Aspen 1: Susanna Phillips Scores the Prize for the Week


United StatesUnited States Various composers, 2018 Aspen Music Festival [1]

Aspen Festival Orchestra, Benedict Music Tent, 1 July

Jonathan Biss (piano), Robert Spano (conductor)
Beethoven — Piano Concerto No.1 in C major
Shostakovich — Symphony No.7 in C major ‘Leningrad’

Chamber music, Harris Hall, 2 July

Ravel/Roland KatoMa mère l’oye (Mother Goose Suite); Andrew Harley (piano), Bing Wang (violin), James Dunham (viola), Desmond Hoebig (cello), Timothy Pitts (bass)
Wagner/Wesley Hanson — ‘Elsa’s Procession to the Cathedral’ from Lohengrin
Alan Fletcher — Fanfare and Variations on ‘Slane’; Student trombones, Per Brevig (conductor)

Recital by Susanna Phillips (soprano), Myra Huang (piano), Harris Hall, 3 July

BarberHermit Songs, op.29
SchumannFrauenliebe und -leben, op.42
WolfMignon Lieder from Goethe-Lieder
Libby LarsenTry Me, Good King: Last Words of the Wives of Henry VIII

Junction Trio, Harris Hall, 5 July

Stefan Jackiw (violin), Jay Campbell (cello), Conrad Tao (piano)
Christopher TrapaniPassing Through, Staying Put
Ives — Piano Trio, op.86
Ravel — Piano Trio

Professionals and more than 600 students combine for an eight-week immersion in classical music, and the rest of us enjoy their efforts at the Aspen Music Festival, with its casual atmosphere of a Rocky Mountain resort town. The first week of July sketched a fine example of the musical breadth and quality typical of this hybrid of training and performance.

Public offerings included a rousing Shostakovich ‘Leningrad’ Symphony from the Aspen Festival Orchestra in the 2,000-seat Benedict Music Tent. A magnificent recital by soprano Susanna Phillips and an invigorating outing by the young Junction Trio graced the 500-seat Harris Hall.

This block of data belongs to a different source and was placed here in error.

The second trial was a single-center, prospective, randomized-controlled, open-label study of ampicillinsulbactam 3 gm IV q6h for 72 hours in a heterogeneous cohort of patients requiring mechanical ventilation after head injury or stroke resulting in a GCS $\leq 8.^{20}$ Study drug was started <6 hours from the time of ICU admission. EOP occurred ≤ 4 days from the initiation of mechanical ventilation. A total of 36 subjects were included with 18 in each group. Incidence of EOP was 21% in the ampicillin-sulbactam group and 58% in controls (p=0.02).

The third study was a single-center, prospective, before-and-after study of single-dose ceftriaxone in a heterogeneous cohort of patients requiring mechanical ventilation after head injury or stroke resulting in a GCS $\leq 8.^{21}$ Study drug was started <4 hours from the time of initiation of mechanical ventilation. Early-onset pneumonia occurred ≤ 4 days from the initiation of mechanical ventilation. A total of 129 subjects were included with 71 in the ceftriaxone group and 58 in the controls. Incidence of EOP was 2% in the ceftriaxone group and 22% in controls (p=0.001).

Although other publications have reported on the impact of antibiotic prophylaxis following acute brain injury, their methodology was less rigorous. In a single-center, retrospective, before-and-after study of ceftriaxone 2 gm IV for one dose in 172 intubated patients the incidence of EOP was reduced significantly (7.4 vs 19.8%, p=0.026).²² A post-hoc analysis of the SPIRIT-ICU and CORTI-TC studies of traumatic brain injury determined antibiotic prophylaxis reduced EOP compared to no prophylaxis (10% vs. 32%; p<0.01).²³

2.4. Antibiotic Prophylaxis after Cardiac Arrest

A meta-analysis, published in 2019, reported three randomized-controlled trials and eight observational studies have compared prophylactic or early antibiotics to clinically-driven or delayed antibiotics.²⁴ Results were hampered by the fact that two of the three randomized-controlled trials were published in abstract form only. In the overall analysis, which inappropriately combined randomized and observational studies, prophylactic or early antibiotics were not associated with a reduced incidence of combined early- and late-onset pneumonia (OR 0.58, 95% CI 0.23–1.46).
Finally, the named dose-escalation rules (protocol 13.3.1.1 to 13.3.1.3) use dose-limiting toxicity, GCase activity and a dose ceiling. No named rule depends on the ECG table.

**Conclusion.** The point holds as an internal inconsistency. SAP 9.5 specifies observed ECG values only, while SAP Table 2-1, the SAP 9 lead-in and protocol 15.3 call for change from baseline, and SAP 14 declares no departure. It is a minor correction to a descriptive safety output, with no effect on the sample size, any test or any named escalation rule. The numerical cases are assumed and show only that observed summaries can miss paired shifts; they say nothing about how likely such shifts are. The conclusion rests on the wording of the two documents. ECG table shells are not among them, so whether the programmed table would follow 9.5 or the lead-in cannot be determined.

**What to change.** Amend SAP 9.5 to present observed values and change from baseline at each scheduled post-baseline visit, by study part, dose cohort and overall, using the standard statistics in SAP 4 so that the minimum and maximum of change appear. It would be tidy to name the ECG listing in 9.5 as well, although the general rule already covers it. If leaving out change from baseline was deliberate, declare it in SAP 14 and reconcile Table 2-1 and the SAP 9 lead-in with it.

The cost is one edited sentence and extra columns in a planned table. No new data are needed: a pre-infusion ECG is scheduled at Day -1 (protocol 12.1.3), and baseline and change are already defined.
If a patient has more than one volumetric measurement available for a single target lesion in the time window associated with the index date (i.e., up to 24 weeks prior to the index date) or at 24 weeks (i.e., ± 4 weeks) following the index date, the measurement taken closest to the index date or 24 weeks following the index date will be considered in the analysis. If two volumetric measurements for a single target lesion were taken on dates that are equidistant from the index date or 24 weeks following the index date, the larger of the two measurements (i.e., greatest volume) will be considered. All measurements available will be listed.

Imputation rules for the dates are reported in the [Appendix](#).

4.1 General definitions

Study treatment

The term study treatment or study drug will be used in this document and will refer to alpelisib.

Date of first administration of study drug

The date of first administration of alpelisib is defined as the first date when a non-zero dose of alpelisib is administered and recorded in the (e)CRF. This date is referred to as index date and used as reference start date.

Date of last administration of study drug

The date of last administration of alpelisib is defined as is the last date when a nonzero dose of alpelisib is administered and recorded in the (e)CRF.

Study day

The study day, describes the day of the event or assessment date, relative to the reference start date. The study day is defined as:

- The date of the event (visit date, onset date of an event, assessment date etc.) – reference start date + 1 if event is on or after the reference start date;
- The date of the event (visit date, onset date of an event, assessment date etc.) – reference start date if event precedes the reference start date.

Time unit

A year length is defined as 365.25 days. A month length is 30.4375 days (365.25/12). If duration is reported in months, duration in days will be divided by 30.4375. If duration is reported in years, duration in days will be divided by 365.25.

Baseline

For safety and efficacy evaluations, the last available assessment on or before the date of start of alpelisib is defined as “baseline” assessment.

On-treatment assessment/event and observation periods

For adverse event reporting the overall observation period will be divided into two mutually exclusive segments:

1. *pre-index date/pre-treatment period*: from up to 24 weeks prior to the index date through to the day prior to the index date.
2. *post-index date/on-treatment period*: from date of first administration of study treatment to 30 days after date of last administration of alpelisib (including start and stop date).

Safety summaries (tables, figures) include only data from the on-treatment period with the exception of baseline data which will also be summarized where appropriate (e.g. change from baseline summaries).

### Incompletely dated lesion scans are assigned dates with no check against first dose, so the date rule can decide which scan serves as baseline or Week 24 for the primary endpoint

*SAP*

Phillips scored the highlight of the week. A late substitute for the originally scheduled Renée Fleming, Phillips directed her opulent sound to pointedly express a glorious range of emotional nuances, with longtime collaborator, pianist Myra Huang. Though Huang could occasionally overpower Phillips, especially when the soprano sang in the lower range, they were together in intent.

Samuel Barber’s Hermit Songs, the words mostly translated from 8th to 12th-century Irish texts, focus on men who elect to live alone, usually for religious reasons. Phillips invested each one with a different personality — some dead serious, some humorous — and her voice always found ways to comment further.

Balance problems were no issue elsewhere, starting with Schumann’s heart-on-sleeve Frauenliebe und – leben, a collection of lovestruck songs intended to express his fiancée Clara Wieck’s feelings. In a brief introduction, Phillips acknowledged that today’s listeners might criticize his efforts, but she prefers to believe that the composer shared the same blind devotion expressed in the sublimely sweet music. The performance was delicious.

Hugo Wolf’s ‘Mignon’ songs express a weightier kind of passion, especially in the last one, ‘Kennst du das Land’, which rose to a climax that might have tested Phillips’ lyric soprano, but she nailed it for a thrilling finish.

Even more turmoil emerged in Libby Larson’s Try Me, Good King: Last Words of the Wives of Henry VIII (2001), the texts preserved from the five discarded wives the 16th-century English king. Phillips found a rainbow of colors in the various iterations of anger, sorrow, serenity and logical argument, and plenty of dramatic power.